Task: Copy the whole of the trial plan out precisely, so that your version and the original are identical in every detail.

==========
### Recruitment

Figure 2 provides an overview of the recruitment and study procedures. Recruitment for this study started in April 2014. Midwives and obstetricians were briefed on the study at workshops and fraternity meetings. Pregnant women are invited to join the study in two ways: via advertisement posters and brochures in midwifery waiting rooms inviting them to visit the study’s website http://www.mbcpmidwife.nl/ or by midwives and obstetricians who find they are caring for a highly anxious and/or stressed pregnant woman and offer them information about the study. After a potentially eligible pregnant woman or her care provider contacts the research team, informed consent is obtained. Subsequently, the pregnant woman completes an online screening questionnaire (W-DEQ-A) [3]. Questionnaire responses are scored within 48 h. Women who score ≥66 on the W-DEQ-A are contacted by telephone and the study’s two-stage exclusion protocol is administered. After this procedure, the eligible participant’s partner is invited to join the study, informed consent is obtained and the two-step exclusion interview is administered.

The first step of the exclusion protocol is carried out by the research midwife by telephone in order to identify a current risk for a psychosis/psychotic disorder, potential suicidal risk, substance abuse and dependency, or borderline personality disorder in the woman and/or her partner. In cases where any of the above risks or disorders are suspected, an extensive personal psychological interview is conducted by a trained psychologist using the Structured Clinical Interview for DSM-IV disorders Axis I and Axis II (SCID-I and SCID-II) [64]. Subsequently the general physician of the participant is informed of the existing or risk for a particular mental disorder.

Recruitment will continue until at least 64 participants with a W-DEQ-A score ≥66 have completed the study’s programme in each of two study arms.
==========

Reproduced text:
### Recruitment

Figure 2 provides an overview of the recruitment and study procedures. Recruitment for this study started in April 2014. Midwives and obstetricians were briefed on the study at workshops and fraternity meetings. Pregnant women are invited to join the study in two ways: via advertisement posters and brochures in midwifery waiting rooms inviting them to visit the study’s website http://www.mbcpmidwife.nl/ or by midwives and obstetricians who find they are caring for a highly anxious and/or stressed pregnant woman and offer them information about the study. After a potentially eligible pregnant woman or her care provider contacts the research team, informed consent is obtained. Subsequently, the pregnant woman completes an online screening questionnaire (W-DEQ-A) [3]. Questionnaire responses are scored within 48 h. Women who score ≥66 on the W-DEQ-A are contacted by telephone and the study’s two-stage exclusion protocol is administered. After this procedure, the eligible participant’s partner is invited to join the study, informed consent is obtained and the two-step exclusion interview is administered.

The first step of the exclusion protocol is carried out by the research midwife by telephone in order to identify a current risk for a psychosis/psychotic disorder, potential suicidal risk, substance abuse and dependency, or borderline personality disorder in the woman and/or her partner. In cases where any of the above risks or disorders are suspected, an extensive personal psychological interview is conducted by a trained psychologist using the Structured Clinical Interview for DSM-IV disorders Axis I and Axis II (SCID-I and SCID-II) [64]. Subsequently the general physician of the participant is informed of the existing or risk for a particular mental disorder.

Recruitment will continue until at least 64 participants with a W-DEQ-A score ≥66 have completed the study’s programme in each of two study arms.